Parents above the poverty level typically get more state-ordered financial child support than do parents living in poverty.  Among parents with a child-support award and living above the poverty level, 25% had child-support awards averaging $11,467 per year.  Among parents with a child-support award and living in poverty, only 11% had child-support awards about that level.  Compared to parents living in poverty, parents living above the poverty level receive more child support because of assortative mating — higher-income persons are more likely to have sex with higher-income persons. Legally imposed financial child support is based on the income of the custodial parents’ relevant sex partner.  The government-run child-support system is essentially a sex-payment system that re-enforces welfare inequalities.

The child-support system has on net harmed Turner and Rogers.  The child-support system has imposed enormous burdens on Turner, including incarceration, for no more action that he took than to have sex as an unmarried 18 year-old in 1995.  The child-support system has contributed to Turner’s poverty.  The child-support system has done little to alleviate Rogers’ poverty.  Because of her poverty, Rogers relinquished custody of her children to her mother in 2009.  The child-support system has failed to support Rogers and her children.

Whatever Turner v. Rogers decides about the benefit of counsel for an indigent child-support debtor facing incarceration, the child-support system deserves more critical legal and policy scrutiny.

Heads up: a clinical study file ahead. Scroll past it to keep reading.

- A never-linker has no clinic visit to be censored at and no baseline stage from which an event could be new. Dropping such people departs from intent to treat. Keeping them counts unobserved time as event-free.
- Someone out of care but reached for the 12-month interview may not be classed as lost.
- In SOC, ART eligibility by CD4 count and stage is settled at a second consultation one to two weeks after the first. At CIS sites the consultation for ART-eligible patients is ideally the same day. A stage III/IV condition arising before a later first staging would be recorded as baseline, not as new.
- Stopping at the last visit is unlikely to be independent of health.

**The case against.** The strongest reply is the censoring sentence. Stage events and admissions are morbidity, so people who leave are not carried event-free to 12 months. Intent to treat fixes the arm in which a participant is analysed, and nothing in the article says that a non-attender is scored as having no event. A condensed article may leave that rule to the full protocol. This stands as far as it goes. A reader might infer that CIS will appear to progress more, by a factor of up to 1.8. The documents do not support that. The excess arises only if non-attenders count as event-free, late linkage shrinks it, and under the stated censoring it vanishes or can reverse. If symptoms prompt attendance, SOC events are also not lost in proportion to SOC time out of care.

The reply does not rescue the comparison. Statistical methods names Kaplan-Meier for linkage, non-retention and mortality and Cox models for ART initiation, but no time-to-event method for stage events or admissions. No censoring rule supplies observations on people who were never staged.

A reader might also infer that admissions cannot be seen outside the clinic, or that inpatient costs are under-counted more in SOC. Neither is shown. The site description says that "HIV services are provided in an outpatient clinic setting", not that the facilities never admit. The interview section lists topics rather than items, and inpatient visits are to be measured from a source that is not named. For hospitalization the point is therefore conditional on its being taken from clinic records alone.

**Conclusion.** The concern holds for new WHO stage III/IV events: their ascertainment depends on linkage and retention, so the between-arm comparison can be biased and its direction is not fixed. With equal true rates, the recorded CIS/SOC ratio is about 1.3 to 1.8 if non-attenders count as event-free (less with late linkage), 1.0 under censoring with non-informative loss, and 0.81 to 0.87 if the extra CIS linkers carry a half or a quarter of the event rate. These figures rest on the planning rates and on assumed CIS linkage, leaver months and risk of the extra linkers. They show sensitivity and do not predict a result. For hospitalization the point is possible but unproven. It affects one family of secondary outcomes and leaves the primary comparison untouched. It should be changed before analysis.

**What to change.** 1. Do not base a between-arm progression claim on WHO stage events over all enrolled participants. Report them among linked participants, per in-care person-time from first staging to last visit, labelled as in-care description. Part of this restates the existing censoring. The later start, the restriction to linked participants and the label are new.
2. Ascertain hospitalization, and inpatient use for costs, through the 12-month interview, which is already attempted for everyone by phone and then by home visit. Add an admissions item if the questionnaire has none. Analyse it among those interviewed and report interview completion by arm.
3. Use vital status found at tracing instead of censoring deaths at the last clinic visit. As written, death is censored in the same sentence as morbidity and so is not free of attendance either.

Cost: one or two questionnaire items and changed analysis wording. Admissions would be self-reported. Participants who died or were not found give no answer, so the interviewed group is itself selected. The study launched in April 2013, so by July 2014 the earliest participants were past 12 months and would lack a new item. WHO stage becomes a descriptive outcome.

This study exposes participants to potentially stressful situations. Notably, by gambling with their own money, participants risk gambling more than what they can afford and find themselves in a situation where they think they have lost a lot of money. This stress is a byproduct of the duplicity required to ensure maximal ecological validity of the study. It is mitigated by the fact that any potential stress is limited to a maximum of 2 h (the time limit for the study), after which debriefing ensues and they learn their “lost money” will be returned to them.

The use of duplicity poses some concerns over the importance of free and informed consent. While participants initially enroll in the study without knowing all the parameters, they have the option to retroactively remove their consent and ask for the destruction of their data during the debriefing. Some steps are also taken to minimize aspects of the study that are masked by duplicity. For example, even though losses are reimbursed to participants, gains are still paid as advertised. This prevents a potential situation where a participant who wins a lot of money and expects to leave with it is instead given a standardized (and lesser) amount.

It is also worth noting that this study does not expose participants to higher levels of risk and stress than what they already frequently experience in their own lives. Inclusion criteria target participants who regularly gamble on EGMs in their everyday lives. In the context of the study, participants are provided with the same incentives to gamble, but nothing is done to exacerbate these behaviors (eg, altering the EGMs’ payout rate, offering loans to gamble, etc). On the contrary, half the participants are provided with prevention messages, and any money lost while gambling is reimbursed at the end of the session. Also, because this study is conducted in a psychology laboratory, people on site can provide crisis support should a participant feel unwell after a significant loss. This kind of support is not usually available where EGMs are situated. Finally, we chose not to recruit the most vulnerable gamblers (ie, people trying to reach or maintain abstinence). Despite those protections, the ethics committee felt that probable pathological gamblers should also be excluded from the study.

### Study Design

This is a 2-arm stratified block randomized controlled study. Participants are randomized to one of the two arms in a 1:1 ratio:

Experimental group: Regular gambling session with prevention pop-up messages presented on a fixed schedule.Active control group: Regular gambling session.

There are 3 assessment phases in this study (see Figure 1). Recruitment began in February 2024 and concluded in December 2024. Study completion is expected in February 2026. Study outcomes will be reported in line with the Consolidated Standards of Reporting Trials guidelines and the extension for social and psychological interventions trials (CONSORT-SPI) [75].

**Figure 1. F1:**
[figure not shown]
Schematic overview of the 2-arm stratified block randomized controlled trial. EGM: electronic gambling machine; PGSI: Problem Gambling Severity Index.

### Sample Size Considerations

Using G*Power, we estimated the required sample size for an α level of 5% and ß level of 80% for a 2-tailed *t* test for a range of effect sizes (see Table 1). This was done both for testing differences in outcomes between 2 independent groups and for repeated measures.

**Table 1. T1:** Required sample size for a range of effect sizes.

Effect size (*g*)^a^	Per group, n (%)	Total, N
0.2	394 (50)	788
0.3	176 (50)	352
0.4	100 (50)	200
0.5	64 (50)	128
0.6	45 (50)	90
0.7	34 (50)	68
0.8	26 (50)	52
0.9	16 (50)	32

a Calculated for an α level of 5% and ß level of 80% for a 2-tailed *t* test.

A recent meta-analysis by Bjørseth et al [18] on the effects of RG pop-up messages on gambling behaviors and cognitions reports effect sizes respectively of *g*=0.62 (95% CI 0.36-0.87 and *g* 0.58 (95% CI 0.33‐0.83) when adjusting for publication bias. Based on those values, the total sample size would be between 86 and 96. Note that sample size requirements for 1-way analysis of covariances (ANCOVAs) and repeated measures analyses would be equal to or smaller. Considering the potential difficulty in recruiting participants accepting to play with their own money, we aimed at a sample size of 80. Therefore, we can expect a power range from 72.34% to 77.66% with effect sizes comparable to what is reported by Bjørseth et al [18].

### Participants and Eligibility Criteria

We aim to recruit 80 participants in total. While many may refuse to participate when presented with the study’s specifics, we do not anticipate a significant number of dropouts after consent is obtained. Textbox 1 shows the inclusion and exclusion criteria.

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Read more:


child-support recipients, awards, and actual receipts, grouped by award level and the poverty status of the custodial parent, for the U.S. in 2003 (Excel version)


[1] For the case details described above, see Turner v. Rogers, Petitioner’s Brief, pp. 8-10.

[2] Available child-support statistics divide recipients into award-value groups.  The above statistics are for the smallest ($1 to $999 per year) and the largest ($7000 and over) award-value groups.  The average figures are the mean child-support award for all the recipients in the relevant award-level group.  In 2003, child support actually received was 69% of the average child-support award.

[3] Sorensen (2010), which is work funded by the U.S. Office of Child Support Enforcement, states:

  • Without child support, child poverty would increase by 4.4 percent.
  • Child support represents, on average, 10 percent of poor custodial family income and 40 percent of income for poor custodial families who receive it.

These statements should be interpreted with respect to a crucial footnote in Sorensen (2010):

This analysis is similar to other analyses that examine family income with and without a specific income source without taking into account other changes that might occur if that income source is not received, such as going onto public assistance.

As noted above, considerable substitution between child support income and other income sources appears to occur.  Analysis of child support not merely intended to buttress the status quo should consider how such income substitution would influence actual changes in the child poverty rate in response to changes in child support.  In the U.S. in 2008, 19% of children (persons under age 18) lived in poverty.  That indicates that current arrangements for supporting children are working quite poorly.  More equitable distribution of child support could easily lower the child poverty rate.


Sorensen, Elaine (2010). Child Support Plays an Increasingly Important Role for Poor Custodial Families. Urban Institute Brief. Dec. 2010.